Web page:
What about this year? As much as I hate to state it, his status has dropped significantly. 

    Even though he's been durable for most of his nearly 20 year career, he got hurt late last year and for much of 2012 he was off television.

    The most notable things he did this year was turn babyface (ill advised in my opinion) and win the Intercontinental Title, but that was only so they can get the belt from Cody Rhodes to The Miz and needed a transitional champion to do it.

    As a babyface Christian is just another guy. As a heel, he can be a main event player like he was in 2011. The reason for him going face is simply because there's a greater need there due to all the young heels on the roster. He's one of the best in-ring performers in the company, so it makes sense to put him in there with a heel because he makes them look great.

    You know what else he deserves? One…more…match. I loved the way he would say that.

    Grade: B (d) (Last Year: A) 

    Outlook: I don't see a main event push happening again. He's likely a midcarder for the rest of his career. If they paired him up with a younger wrestler they could make a good tag team too. A guy like Christian is important to have around.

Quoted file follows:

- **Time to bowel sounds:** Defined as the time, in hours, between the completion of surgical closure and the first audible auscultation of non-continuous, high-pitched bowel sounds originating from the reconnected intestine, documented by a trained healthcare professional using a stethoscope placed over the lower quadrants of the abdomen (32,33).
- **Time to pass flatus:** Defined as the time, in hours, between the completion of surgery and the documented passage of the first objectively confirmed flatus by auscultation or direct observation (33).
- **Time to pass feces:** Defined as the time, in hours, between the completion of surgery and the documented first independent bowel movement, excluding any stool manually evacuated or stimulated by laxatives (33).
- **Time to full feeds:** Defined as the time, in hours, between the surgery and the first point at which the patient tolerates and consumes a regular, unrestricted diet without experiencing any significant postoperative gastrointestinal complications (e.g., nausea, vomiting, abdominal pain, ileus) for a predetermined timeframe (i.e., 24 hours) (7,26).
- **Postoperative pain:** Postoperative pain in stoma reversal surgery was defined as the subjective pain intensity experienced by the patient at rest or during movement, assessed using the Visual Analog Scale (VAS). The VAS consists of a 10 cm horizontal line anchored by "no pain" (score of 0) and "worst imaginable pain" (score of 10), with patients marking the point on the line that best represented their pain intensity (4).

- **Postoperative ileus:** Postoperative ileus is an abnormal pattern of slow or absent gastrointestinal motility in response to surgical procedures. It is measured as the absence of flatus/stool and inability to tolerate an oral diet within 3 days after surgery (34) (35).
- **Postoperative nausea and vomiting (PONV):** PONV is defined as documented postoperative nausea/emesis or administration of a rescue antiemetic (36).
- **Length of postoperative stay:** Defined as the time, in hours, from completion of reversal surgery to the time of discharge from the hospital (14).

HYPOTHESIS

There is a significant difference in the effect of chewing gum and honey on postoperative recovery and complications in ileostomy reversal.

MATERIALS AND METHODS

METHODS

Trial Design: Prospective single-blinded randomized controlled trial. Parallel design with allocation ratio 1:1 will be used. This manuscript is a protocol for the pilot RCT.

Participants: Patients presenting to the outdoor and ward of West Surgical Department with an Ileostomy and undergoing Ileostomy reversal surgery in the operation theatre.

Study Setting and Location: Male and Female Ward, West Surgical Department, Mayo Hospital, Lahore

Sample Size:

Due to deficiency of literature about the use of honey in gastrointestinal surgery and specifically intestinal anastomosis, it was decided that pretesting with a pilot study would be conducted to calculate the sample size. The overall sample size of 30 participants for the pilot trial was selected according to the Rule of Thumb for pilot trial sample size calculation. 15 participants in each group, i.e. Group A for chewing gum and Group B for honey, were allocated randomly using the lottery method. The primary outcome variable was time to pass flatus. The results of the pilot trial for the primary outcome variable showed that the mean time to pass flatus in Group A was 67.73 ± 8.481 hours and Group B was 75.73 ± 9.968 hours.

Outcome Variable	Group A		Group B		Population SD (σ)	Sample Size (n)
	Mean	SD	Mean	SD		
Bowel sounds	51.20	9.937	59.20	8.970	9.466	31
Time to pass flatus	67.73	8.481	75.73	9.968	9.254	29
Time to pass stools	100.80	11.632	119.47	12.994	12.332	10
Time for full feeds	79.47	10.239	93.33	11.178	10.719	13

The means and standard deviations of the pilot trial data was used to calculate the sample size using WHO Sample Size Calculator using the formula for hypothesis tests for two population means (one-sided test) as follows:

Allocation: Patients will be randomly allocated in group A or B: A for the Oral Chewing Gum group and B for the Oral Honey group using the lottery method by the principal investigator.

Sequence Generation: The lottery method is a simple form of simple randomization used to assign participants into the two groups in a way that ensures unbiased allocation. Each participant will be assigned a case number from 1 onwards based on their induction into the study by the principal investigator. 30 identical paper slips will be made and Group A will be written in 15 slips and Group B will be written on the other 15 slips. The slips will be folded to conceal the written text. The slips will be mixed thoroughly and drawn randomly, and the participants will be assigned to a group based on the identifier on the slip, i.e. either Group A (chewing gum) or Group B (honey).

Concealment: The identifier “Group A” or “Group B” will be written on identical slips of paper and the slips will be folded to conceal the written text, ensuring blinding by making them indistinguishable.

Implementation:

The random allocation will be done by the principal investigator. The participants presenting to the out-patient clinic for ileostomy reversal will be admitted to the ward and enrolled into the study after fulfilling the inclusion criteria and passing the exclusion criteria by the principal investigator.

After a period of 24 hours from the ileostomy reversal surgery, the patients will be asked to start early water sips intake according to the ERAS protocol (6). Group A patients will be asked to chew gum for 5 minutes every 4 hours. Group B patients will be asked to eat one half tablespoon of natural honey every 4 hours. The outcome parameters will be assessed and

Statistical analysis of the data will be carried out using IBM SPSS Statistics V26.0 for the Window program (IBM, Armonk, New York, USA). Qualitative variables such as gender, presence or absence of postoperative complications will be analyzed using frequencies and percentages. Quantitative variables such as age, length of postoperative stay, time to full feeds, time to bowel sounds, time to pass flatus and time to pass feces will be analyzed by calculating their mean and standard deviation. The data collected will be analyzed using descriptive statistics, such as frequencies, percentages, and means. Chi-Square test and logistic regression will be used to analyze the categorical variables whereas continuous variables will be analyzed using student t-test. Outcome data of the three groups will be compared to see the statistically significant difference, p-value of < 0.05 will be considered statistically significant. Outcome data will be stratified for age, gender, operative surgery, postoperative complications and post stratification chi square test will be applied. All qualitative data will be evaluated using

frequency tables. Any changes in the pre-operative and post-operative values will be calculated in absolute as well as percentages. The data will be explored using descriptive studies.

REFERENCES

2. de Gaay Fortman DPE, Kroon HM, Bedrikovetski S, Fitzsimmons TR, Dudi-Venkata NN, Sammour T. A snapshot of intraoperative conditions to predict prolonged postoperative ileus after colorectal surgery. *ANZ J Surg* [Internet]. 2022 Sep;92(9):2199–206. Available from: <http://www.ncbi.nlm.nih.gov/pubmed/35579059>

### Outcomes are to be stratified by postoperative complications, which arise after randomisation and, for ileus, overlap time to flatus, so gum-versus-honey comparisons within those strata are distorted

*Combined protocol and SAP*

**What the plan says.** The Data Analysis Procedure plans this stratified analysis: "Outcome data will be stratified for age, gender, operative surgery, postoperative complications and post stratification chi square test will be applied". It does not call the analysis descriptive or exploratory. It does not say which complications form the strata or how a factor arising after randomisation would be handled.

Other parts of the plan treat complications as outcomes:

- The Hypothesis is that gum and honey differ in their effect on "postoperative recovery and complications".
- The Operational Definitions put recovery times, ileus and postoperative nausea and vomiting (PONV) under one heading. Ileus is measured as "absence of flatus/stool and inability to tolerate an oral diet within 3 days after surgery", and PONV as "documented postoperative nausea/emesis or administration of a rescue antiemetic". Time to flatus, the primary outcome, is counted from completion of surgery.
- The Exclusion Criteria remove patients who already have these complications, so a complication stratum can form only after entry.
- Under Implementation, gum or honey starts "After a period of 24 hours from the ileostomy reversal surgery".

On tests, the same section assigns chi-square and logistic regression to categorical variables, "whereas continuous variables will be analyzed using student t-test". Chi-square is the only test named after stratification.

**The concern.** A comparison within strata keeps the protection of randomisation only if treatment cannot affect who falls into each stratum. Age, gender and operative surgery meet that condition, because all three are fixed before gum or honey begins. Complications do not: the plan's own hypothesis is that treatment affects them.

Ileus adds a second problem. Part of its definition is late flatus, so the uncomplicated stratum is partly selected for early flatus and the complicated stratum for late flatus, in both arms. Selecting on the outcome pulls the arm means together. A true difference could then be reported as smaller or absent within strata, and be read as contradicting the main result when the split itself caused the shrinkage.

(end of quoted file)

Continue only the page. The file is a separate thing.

18. AJ Lee

34 of 51

    Age: 25

    If you were looking at making a list about who made the biggest jump from 2011 to 2012 she's somebody near the top of the list.

    A year ago she was just a regular diva on the roster that didn't have much of a character. They paired her up with Daniel Bryan as his girlfriend that liked him way more than he liked her, then he dumped her and she went crazy because of it. While going crazy, she developed an eccentric personality that made her stand out.

    She gets more promo time than any woman on the roster (along with Vickie Guerrero) too, so that certainly helps her cause. She's done good work with Daniel Bryan and CM Punk among others.

    I'm guessing she has impressed a lot of people in WWE management because they "promoted" her to the role of Raw General Manager, which was a shock to many of us.

    I want to see more of her in the ring. I think the GM role was a nice surprise, but it's not helping her. Put her in the ring where she belongs. Maybe the fans will get behind the divas matches a bit more if she's involved.